Global Trends by Martin Khor

Monday 11 October 2009 

Climate talks in peril after Bangkok failure

The Bangkok climate talks ended badly as trust evaporated after rich countries abandoned the Kyoto Protocol, with developing nations crying “foul” and warning the Copenhagen meeting was in serious peril.


In an astonishing and unfortunate turn of events, the Bangkok climate talks of the last fortnight ended last Friday by taking steps backwards from progress towards this December's Copenhagen conference.

By now, the developed countries should have come up with numbers on how much they commit to cut their Greenhouse Gas emissions after 2012, when the first commitment period of the Kyoto Protocol (KP) ends, so that a second period can begin in 2013.

But in Bangkok, the developed countries signalled they are quite unwilling to do a second period under the KP and, worse, that they are likely to abandon the Protocol altogether.

This has sent shock waves around the world, and raised the prospect of utter failure in Copenhagen. Not only is Copenhagen's success in jeopardy, but the international climate regime itself, a turn of events that was hardly imagined before Bangkok.

The Group of 77 and China has reacted furiously to the apparent ditching of the protocol.   “We call on the developed countries that are members of the Kyoto Protocol to stand firmly in the KP and to engage seriously in negotiations for a second commitment period,” it said in a statement on 9 October.

“We will also consider the Copenhagen meeting to be a disastrous failure if there is no outcome for the commitments of developed countries for the second commitment period of the Kyoto Protocol.”   

Europe, Japan and America must quickly find a solution that combines their deep emissions cut with fairness towards developing countries, to avert a disaster in Copenhagen, said Ambassador Lumumba D'Aping of Sudan, who chairs the G77. 

The KP had firmly bound the developed countries internationally to commitments to cut their emissions.  It was agreed their emissions would be cut by 5% collectively by 2012 (compared to 1990) in the first period.

The new cut after 2012 was expected to bring the emissions level down by 25 to 40 per cent by 2020 (compared to 1990).  And the talks on this have gone on for three years.

One problem is that the United States pulled out of the KP some years ago. The Bali climate meeting in December 2007 envisaged that if the US did not return to the KP,  it could be dealt with as a special case by binding its commitment inside the Climate Convention, of which it is a member.

Instead of working out this plan, it appears that the other developed countries now want to jump ship from the Kyoto Protocol to join the US in a new agreement.

Unfortunately, this new agreement (with the US seen as the main architect) looks inferior to Kyoto.  Countries would inscribe their national climate plans in an appendix to the agreement.  They would later report on progress made, which would then be reviewed by other countries.

This is a kind of “pledge and review” approach, and much more lenient than the KP model with an internationally-set overall target for developed countries, with specific and binding targets for each country, and a compliance system. 

The developing countries see this as a lowering of the nature of the developed nations' commitments, from internationally binding to nationally determined.  “This is an attempt for a great escape,” remarked China's Ambassador Yu Qingtai caustically at the end of the Kyoto Protocol meeting on 9 October.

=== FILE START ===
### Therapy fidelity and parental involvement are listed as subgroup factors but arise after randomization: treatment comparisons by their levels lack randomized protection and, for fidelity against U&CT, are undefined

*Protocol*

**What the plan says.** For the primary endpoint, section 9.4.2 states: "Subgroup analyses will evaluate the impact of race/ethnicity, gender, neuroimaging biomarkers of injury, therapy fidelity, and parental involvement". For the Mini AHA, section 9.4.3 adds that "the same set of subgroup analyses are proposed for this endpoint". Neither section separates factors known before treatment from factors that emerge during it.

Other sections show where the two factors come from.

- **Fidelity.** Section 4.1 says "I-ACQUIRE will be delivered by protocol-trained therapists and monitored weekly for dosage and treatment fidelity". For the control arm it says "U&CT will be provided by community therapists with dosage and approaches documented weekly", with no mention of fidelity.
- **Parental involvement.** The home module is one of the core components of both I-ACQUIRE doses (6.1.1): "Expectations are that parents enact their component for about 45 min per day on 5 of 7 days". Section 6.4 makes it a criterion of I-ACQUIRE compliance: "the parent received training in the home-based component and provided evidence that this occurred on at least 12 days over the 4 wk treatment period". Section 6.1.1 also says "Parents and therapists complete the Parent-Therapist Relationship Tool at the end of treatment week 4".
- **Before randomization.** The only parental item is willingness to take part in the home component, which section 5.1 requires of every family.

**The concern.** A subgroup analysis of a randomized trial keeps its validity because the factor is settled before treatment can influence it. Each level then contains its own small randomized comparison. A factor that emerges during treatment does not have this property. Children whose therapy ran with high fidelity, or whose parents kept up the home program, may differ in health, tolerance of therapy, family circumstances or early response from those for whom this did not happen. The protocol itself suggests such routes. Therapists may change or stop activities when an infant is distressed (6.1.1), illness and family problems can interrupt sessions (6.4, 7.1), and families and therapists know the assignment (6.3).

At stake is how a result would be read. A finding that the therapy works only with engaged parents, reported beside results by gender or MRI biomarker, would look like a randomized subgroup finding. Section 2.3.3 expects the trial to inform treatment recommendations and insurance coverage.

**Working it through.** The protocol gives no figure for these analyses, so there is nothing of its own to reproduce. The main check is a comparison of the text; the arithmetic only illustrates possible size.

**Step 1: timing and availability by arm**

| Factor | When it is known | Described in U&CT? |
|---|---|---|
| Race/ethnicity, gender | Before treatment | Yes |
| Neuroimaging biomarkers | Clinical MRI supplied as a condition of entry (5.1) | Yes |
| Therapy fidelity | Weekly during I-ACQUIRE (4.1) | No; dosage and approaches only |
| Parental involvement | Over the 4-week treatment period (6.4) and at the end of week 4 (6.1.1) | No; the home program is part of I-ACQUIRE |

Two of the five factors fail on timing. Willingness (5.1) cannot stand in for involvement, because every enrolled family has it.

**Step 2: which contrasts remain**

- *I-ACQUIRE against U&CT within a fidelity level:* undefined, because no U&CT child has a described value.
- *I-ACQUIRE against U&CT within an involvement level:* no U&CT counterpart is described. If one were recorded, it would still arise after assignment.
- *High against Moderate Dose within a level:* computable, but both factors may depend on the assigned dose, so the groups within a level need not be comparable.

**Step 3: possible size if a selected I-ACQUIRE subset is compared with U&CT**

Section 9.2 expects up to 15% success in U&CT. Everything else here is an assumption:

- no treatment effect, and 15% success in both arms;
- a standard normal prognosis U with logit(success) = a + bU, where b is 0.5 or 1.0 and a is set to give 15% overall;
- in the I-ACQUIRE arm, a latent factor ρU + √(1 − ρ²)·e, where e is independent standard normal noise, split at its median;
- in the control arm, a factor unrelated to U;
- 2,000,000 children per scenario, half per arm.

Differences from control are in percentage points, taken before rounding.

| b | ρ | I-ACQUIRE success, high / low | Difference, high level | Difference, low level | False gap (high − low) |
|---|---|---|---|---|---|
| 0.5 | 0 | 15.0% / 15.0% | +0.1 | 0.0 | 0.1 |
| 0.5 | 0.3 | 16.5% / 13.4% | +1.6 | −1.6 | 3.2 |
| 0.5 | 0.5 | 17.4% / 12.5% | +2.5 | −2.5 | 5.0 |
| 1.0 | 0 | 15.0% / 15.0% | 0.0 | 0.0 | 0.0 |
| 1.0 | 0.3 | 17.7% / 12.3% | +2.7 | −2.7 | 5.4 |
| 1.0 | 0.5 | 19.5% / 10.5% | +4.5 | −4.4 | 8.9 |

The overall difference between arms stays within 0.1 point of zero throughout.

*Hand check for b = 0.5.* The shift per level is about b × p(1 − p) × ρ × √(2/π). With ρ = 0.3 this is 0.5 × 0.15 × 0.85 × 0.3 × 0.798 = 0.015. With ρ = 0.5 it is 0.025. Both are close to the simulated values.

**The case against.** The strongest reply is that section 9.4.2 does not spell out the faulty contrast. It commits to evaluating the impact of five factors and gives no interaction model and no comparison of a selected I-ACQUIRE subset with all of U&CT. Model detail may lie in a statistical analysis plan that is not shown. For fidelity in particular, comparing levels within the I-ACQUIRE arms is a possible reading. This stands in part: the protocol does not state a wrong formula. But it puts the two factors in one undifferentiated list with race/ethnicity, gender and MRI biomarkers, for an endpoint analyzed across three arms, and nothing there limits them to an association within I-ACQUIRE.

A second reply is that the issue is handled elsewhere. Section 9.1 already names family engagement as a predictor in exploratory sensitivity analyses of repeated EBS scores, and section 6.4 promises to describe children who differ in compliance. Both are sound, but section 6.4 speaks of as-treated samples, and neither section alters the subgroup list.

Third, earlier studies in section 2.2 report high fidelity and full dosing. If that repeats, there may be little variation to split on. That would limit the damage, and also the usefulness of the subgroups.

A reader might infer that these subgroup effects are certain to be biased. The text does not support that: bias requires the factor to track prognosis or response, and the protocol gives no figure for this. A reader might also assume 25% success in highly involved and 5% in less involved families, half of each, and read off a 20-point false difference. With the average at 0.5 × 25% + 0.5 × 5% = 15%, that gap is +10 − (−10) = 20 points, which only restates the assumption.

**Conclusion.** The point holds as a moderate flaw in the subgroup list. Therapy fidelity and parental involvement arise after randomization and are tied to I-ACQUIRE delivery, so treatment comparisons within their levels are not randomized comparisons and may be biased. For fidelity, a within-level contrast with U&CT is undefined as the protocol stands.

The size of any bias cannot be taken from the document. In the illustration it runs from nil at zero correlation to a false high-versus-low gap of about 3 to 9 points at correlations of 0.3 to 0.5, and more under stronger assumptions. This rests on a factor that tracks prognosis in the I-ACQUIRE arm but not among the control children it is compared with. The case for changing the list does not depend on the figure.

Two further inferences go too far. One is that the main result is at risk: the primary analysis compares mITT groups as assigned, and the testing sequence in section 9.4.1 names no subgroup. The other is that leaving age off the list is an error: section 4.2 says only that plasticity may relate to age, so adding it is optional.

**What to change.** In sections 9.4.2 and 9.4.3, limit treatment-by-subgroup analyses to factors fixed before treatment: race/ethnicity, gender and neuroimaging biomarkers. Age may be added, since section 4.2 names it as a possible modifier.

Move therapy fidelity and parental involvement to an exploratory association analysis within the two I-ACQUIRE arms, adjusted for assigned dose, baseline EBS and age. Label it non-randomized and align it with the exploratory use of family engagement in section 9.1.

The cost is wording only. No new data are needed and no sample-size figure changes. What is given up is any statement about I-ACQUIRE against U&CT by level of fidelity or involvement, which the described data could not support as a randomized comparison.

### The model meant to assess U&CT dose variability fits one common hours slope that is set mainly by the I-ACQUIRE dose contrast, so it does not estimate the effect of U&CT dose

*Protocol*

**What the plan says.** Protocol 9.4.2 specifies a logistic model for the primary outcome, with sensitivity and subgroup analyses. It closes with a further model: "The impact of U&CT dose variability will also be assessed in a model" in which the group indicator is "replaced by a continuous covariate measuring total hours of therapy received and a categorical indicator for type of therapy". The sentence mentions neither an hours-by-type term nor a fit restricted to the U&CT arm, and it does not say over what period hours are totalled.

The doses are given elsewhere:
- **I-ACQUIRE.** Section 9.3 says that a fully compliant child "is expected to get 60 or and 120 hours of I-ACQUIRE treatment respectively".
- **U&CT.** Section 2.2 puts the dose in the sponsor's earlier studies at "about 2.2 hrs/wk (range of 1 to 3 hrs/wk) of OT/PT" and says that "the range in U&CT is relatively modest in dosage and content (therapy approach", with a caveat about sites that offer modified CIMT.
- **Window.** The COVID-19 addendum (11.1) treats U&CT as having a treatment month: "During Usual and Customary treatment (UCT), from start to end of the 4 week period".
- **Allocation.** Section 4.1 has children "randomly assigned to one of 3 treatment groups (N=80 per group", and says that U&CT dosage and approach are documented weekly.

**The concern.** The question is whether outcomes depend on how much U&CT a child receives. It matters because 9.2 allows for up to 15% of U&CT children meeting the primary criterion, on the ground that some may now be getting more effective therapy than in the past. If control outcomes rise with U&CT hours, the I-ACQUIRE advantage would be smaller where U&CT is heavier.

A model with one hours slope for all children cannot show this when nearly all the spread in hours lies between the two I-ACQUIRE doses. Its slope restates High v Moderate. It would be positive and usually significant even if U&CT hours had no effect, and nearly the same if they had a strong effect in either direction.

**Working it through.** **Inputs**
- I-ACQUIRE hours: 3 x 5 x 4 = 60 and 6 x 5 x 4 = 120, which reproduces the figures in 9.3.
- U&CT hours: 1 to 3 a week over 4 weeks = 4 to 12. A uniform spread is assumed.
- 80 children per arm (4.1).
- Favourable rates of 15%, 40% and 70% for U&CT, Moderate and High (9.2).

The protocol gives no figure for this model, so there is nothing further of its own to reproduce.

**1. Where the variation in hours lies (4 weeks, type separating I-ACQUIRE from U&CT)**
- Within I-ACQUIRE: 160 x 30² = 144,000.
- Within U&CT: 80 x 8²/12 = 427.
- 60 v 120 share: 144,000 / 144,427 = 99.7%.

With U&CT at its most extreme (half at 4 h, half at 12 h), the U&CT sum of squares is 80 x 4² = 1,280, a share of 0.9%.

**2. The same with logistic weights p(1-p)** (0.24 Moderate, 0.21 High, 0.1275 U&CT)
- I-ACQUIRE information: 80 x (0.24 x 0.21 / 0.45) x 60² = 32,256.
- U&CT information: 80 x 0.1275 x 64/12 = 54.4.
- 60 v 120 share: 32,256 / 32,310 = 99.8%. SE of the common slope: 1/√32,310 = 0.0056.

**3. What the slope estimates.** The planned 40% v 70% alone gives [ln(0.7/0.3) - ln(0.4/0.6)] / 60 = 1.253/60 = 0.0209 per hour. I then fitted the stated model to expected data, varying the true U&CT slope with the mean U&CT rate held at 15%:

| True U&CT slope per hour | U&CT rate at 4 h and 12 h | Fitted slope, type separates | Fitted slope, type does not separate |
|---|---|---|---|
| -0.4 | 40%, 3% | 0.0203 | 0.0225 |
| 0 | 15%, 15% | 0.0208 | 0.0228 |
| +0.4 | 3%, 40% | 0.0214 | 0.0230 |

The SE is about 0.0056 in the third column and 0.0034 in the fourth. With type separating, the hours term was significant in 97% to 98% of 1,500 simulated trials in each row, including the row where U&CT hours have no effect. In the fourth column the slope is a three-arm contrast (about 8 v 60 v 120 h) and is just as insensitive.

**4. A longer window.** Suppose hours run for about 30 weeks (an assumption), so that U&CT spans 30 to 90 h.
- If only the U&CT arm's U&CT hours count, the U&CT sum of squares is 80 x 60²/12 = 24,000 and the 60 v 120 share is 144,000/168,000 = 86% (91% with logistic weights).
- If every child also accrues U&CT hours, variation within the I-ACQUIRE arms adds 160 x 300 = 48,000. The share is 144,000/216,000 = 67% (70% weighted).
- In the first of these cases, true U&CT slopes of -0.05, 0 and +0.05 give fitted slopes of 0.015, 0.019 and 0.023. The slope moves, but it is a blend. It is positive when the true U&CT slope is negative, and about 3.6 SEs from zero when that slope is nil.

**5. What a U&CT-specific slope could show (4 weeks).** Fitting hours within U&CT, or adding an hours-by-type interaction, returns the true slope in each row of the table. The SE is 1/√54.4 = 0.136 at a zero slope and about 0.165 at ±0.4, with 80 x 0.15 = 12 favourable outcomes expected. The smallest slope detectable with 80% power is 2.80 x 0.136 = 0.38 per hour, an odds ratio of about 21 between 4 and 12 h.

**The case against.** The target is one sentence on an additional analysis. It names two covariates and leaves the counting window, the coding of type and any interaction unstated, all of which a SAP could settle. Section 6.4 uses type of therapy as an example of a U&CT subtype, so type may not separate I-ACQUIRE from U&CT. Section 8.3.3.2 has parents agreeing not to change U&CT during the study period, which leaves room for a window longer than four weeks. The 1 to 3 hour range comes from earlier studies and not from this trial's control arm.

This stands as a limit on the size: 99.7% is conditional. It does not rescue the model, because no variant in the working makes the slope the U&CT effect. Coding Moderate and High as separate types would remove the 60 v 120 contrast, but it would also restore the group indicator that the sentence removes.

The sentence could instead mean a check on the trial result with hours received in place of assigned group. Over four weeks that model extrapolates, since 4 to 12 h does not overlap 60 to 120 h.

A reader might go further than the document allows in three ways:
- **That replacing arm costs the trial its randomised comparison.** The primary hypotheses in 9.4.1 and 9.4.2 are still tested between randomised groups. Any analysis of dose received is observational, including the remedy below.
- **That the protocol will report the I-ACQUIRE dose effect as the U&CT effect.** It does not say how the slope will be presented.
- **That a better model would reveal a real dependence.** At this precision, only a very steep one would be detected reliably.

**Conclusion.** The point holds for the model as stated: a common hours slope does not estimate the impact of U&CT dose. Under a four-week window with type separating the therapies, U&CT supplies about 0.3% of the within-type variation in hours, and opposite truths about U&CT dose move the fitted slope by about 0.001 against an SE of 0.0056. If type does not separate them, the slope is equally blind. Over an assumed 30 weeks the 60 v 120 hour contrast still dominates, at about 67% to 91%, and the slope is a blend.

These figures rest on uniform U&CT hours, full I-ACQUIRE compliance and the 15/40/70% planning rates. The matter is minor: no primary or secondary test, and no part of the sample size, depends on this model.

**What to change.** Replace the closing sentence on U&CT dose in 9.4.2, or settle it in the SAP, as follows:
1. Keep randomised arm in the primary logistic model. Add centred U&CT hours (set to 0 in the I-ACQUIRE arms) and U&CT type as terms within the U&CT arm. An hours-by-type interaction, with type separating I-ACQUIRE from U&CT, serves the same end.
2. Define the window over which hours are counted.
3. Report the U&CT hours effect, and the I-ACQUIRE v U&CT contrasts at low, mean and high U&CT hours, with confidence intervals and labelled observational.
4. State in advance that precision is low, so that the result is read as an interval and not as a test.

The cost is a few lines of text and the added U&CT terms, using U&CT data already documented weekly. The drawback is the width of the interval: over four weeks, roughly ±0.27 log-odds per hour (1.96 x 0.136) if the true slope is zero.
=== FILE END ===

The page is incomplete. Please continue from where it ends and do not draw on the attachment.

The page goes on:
The G77 and China's demand is for the developed countries which are KP members to commit to their cuts inside the KP, while the US would make its commitment for a comparable emission cut in a special decision inside the Convention.  This was after all envisaged in Bali.

Another worrying trend in the talks in Bangkok was the attempt to confuse or do away with the clear distinction between the “mitigation commitments” of developed countries (involving binding and deep emission cuts) and the “mitigation actions” of developing countries (which are not expected to undertake absolute emission cuts, but would curb emissions growth, through actions enabled by finance and technology from rich nations).

The developed countries seem to be engaging in a concerted plan to reduce their own commitments while pushing their burden onto developing countries, which are asked to take on more than their fair share.

The US delegation chief, Jonathan Pershing, even said that “advanced developing countries” should take on quantified emission reductions, something that was not agreed nor even asked of them at Bali.

By wanting it all their own way, the rich nations may be jeopardising Copenhagen.

“The train to Copenhagen which is on two tracks is going to be derailed,” warned Su Wei, China's delegation head.  “The KP track is about to be destroyed and its debris  and fragmented pieces lie on the Convention track.  The train to Copenhagen is in peril.  Don't kill the KP and don't derail our Copenhagen train.”

On 10 October, the Indian Environment Minister Jairam Ramesh said the Bangkok talks had broken down and there was a “trust barrier” between the developed and developing world.  He blamed the EU for abandoning the basic structure of Kyoto Protocol and said it was up to the EU to bridge the lack of trust after the Bangkok talks.

“The trust that has broken should be repaired quickly,” Ramesh said.   He warned against what he called the “mistake of the Doha round” of trade talks, which aimed for all or nothing and could still not come to a conclusion.

At Bangkok, other issues such as financial support and technology transfer to developing countries were also discussed, but little progress was made, except for re-organising of the texts.  The gaps in positions were still very wide.